MDNR solicited comments on the proposed provision during the process to finalize this revision. In response to these solicitations, MDNR received fifteen comments (two from EPA Region 7, one from the commercial operator originally requesting the rule change, and the rest from the St. Louis Health Department). In general, the comments highlighted technical aspects of the provision that required modification to increase clarity and aid compliance. MDNR modified the proposed provision to address comments from EPA and the St. Louis Health Department.

V. Have the requirements for approval of a SIP revision been met?

The state submission has met the public notice requirements for SIP submissions in accordance with 40 CFR 51.102. The submission also satisfied the completeness criteria of 40 CFR part 51, appendix V. and meets the substantive SIP requirements of the CAA, including section 110 and implementing regulations.

VI. What action is EPA taking?

EPA is taking direct final action to approve this SIP revision. We are publishing this rule without a prior proposed rule because we view this as a noncontroversial action and anticipate no adverse comment. However, in the “Proposed Rules” section of today's Federal Register, we are publishing a separate document that will serve as the proposed rule to approve this SIP revision, if adverse comments are received on this direct final rule. We will not institute a second comment period on this action. Any parties interested in commenting must do so at this time. For further information about commenting on this rule, see the ADDRESSES section of this document. If EPA receives adverse comment, we will publish a timely withdrawal in the Federal Register informing the public that this direct final rule will not take effect. We will address all public comments in any subsequent final rule based on the proposed rule.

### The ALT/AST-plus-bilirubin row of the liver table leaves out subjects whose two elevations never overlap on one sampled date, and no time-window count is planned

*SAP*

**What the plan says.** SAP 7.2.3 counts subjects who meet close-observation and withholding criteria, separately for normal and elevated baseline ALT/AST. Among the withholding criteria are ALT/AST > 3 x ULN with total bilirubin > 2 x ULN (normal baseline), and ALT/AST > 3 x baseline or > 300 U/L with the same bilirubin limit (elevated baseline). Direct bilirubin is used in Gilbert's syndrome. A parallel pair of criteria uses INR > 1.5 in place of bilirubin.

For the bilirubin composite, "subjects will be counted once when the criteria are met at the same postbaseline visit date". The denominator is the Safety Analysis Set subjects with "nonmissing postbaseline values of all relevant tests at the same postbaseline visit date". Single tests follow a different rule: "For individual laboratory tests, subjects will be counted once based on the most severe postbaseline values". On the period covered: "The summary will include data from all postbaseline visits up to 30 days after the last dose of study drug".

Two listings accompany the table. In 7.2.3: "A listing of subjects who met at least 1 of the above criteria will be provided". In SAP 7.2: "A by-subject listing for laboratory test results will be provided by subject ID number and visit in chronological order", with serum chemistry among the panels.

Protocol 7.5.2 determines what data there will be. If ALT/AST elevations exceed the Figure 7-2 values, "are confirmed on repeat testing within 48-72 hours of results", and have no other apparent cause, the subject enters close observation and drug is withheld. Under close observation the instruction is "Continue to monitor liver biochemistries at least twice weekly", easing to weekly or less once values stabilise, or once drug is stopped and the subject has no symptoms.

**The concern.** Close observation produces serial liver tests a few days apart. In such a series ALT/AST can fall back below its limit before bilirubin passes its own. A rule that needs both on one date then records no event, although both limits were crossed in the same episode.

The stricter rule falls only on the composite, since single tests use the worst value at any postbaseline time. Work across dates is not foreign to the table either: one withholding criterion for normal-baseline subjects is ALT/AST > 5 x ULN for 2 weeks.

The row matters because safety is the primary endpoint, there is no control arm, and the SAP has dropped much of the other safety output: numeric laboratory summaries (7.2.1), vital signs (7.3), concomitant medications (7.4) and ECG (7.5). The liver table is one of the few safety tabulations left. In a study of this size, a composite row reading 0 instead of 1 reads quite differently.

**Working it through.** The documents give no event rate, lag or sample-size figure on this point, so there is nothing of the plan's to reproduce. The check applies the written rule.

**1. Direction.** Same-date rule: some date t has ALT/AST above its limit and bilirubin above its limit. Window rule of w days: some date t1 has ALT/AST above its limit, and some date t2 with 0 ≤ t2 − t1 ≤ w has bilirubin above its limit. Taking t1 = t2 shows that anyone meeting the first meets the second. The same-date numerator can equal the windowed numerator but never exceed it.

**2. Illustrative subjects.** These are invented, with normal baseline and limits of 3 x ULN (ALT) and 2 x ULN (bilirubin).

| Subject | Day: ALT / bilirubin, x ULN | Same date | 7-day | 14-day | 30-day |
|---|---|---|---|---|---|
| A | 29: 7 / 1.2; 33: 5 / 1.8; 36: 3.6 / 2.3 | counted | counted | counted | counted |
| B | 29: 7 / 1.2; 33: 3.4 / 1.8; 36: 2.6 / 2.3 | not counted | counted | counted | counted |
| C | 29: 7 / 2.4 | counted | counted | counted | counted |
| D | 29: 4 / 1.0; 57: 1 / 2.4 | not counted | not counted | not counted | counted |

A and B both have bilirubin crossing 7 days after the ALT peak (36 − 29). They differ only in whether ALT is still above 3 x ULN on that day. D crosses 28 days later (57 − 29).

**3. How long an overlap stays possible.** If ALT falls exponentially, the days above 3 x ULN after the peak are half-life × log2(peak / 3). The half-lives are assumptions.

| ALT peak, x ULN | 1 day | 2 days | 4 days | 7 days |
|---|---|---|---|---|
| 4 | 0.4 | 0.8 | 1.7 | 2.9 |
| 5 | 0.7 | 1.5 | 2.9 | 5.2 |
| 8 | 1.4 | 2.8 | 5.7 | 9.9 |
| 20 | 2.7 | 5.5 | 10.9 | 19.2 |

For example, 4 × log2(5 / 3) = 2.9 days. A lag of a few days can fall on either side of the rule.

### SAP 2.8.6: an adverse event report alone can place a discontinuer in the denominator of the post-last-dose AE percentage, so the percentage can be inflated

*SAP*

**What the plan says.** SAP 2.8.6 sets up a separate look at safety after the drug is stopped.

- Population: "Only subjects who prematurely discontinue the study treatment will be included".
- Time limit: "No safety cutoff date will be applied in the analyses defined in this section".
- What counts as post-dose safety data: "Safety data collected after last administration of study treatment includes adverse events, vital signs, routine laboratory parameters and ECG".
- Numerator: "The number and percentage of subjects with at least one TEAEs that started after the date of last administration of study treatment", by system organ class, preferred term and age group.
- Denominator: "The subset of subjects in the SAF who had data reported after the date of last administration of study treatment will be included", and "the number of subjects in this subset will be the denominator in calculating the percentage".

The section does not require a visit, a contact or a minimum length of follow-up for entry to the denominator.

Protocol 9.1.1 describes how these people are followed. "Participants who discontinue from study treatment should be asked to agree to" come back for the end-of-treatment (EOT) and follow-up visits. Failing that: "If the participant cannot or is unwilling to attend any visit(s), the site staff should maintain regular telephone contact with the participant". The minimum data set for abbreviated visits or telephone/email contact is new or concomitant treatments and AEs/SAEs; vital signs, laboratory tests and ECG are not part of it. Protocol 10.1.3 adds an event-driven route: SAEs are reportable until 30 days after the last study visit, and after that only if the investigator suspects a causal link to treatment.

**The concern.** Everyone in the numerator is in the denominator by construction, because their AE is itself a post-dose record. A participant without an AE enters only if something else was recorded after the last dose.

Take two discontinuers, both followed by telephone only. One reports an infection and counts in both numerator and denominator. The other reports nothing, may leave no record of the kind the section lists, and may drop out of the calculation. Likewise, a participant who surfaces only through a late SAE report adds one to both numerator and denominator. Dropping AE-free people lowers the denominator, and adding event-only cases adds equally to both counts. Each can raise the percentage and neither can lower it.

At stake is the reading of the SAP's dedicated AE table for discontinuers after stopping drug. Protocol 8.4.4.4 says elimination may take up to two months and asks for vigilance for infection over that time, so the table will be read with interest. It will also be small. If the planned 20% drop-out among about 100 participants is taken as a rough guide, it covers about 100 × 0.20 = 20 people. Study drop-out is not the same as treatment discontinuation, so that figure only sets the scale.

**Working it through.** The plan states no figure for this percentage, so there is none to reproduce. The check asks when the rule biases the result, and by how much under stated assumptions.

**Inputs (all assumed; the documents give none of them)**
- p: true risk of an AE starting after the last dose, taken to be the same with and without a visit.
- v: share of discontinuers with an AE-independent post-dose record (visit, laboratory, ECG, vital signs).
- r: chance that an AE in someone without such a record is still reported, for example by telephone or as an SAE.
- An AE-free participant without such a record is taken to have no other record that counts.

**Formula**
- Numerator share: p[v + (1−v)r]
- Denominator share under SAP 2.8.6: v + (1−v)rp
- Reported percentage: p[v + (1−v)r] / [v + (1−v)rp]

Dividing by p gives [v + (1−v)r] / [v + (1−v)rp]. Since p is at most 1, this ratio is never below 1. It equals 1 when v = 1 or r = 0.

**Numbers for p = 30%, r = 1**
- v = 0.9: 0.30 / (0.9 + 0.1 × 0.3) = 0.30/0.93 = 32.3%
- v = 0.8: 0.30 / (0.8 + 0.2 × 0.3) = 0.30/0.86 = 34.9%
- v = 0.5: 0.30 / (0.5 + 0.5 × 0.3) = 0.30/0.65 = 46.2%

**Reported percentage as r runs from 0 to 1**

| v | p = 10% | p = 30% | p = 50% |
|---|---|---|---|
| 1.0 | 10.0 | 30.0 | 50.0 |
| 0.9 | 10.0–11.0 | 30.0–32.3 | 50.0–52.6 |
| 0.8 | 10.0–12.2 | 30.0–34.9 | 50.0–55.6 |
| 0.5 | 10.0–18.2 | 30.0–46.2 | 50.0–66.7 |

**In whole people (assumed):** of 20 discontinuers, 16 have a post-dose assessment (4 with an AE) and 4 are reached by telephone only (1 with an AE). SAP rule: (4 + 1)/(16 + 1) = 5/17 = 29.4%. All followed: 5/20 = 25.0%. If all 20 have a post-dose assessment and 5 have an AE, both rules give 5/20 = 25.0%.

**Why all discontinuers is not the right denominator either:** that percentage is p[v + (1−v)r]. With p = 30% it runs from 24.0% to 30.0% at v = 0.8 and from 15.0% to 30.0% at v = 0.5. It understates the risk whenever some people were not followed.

VII. Statutory and Executive Order Reviews

Under the CAA, the Administrator is required to approve a SIP submission that complies with the provisions of the Act and applicable Federal regulations. 42 U.S.C. 7410(k); 40 CFR 52.02(a). Thus, in reviewing SIP submissions, EPA's role is to approve state choices, provided that they meet the criteria of the CAA. Accordingly, this action merely approves state law as meeting Federal requirements and does not impose additional requirements beyond those imposed by state law. For that reason, this action:

  • Is not a “significant regulatory action” under the terms of Executive Order 12866 (58 FR 51735, October 4, 1993) and is therefore not subject to review under Executive Orders 12866 and 13563 (76 FR 3821, January 21, 2011).
  • Does not impose an information collection burden under the provisions of the Paperwork Reduction Act (44 U.S.C. 3501 et seq.);
  • Is certified as not having a significant economic impact on a substantial number of small entities under the Regulatory Flexibility Act (5 U.S.C. 601 et seq.);
  • Does not contain any unfunded mandate or significantly or uniquely affect small governments, as described in the Unfunded Mandates Reform Act of 1995 (Pub. L. 104-4);
  • Does not have Federalism implications as specified in Executive Order 13132 (64 FR 43255, August 10, 1999);
  • Is not an economically significant regulatory action based on health or safety risks subject to Executive Order 13045 (62 FR 19885, April 23, 1997);
  • Is not a significant regulatory action subject to Executive Order 13211 (66 FR 28355, May 22, 2001);
  • Is not subject to requirements of Section 12(d) of the National Technology Transfer and Advancement Act of 1995 (15 U.S.C. 272 note) because application of those requirements would be inconsistent with the CAA; and
  • Does not provide EPA with the discretionary authority to address, as appropriate, disproportionate human health or environmental effects, using practicable and legally permissible methods, under Executive Order 12898 (59 FR 7629, February 16, 1994).

In addition, this rule does not have tribal implications as specified by Executive Order 13175 (65 FR 67249, November 9, 2000), because the SIP is not approved to apply in Indian country located in the state, and EPA notes that it will not impose substantial direct costs on tribal governments or preempt tribal law.